Illustrations of Lying in All its Branches (1825)

On 11 August 1825, Amelia Opie was admitted to membership in the Society of Friends. She had long been closely acquainted with the Gurney family of Norwich, among the most prominent Quakers in the area, and for many years had been moving closer to embracing its tenets. For a novelist such as Opie, the Quaker prohibition on fiction as falsehood posed some sacrifices. Illustrations of Lying in all its Branches treads a fine line between fiction and non-fiction, as it alternates between moral discourse considering various forms of lying and brief anecdotal tales to illustrate each one.

            This work proved more popular in America than it did in Britain. Brightwell reports that “Some years afterwards, when Mrs. Opie was at Paris, she was introduced to several American friends, who cordially greeted her, thanking her for this book, which they assured her was universally acknowledged to have done good in their country; and that it had found its way into the cottages in the interior and might be seen there, well thumbed by frequent use” [192]. Interestingly, when Grove and Son brought out their many volumes of Opie’s works in the 1840s, they did not reproduce Illustrations of Lying, but rather excerpted most of the tales, omitting the moral discussion introducing them, under the title The Stage Coach and Other Tales.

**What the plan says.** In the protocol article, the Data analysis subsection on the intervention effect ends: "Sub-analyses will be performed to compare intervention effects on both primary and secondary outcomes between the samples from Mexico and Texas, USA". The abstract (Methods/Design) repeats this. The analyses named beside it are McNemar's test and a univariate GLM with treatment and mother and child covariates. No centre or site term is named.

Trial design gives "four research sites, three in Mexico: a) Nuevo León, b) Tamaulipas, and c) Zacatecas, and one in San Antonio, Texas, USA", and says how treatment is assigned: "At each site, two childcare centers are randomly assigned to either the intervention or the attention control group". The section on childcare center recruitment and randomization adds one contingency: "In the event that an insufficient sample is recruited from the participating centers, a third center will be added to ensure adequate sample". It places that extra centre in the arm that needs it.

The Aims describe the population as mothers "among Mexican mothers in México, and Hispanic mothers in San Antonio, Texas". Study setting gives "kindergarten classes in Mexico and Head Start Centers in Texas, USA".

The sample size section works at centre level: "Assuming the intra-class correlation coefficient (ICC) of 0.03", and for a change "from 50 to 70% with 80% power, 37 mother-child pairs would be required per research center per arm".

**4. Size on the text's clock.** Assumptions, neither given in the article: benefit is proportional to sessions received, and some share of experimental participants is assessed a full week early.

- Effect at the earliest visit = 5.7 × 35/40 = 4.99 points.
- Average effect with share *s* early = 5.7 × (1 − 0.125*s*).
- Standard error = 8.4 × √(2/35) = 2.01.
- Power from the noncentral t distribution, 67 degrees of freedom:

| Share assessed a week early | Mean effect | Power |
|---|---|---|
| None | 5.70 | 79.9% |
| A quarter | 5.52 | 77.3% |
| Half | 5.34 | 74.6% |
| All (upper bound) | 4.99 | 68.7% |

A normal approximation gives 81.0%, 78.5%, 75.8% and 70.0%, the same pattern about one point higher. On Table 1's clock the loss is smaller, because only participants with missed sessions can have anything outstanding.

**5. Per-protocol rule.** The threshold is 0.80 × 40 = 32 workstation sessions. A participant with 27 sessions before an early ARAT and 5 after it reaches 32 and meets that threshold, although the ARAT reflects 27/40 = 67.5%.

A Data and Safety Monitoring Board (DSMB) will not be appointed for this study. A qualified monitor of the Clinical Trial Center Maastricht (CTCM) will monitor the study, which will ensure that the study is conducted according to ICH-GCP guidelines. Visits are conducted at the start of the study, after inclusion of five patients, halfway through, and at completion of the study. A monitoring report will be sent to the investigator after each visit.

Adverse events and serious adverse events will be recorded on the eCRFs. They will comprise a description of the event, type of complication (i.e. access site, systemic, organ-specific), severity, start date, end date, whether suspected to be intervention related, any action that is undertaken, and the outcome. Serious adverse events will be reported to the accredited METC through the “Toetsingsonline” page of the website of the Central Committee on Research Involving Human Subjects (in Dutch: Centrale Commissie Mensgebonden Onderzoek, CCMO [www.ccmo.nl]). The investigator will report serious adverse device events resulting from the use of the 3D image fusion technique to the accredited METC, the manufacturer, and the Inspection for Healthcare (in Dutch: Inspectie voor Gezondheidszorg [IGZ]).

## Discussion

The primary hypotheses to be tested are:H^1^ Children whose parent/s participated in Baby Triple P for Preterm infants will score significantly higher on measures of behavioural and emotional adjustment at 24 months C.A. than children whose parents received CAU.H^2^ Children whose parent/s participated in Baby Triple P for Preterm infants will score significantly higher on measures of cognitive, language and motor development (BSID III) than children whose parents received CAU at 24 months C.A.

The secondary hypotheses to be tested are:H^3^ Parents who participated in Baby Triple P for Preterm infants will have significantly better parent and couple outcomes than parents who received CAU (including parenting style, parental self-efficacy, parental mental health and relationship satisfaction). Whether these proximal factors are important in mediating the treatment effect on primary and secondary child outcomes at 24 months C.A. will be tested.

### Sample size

Volume I

Ch. 1 “Introduction”

Ch. 2 On the Active and Passive Lies of Vanity–“The Stage Coach”; “Unexpected Discoveries”

Ch. 3 On the Lies of Flattery–“The Turban”

Ch. 4 Lies of Fear–“The Bank Note”

Ch. 5 Lies falsely called Lies of Benevolence–“A Tale of Potted Spratts”; “An Authoress and her Auditors”

Ch. 6 Lies of Convenience–“Projects Defeated”

Ch. 7 Lies of Interest–“The Skreen”

Ch 8 Lies of First-Rate Malignity–“The Orphan”

Ch. 9 Lies of Second-Rate Malignity–“The Old Gentleman and the Young One”

Ch. 10 Lies of Benevolence

Volume II

Ch. 10 (Continued) Lies of Benevolence–“Mistaken Kindness; “Father and Son”

Ch. 11 Lies of Wantonness and Practical Lies

Ch. 12 Our own Experience of the Painful Results of Lying

Ch. 13 Lying the most common of all Vices

Ch. 14 Extracts from Lord Bacon and others

Ch. 15 Observations on the Extracts from Hawkesworth and others

Ch. 16 Religion the only Basis of Truth

Ch. 17 The same subject continued; Conclusion


Illustrations of Lying in All its Branches. 2 vols. London/Norwich: Longman, Hurst, Rees, Orme,Brown and Green/S. Wilkin, 1825.

—–. 2nd ed.  London: Longman, Hurst, Rees, Orme, Brown, and Green, 1825.

—–. 3rd ed.  London: Longman, Hurst, Rees, Orme, Brown, and Green, 1827.


Iris, ns, 3-4 (15-22 Jan. 1825): 39-43, 54-7.

Ladies’ Monthly Museum, ns, vol. 21, 1825, pp. 164-5.

London Magazine, ns, vol. 2, 1825, pp. 103-14.

The Literary Gazette, vol. 9, 1825, p. 134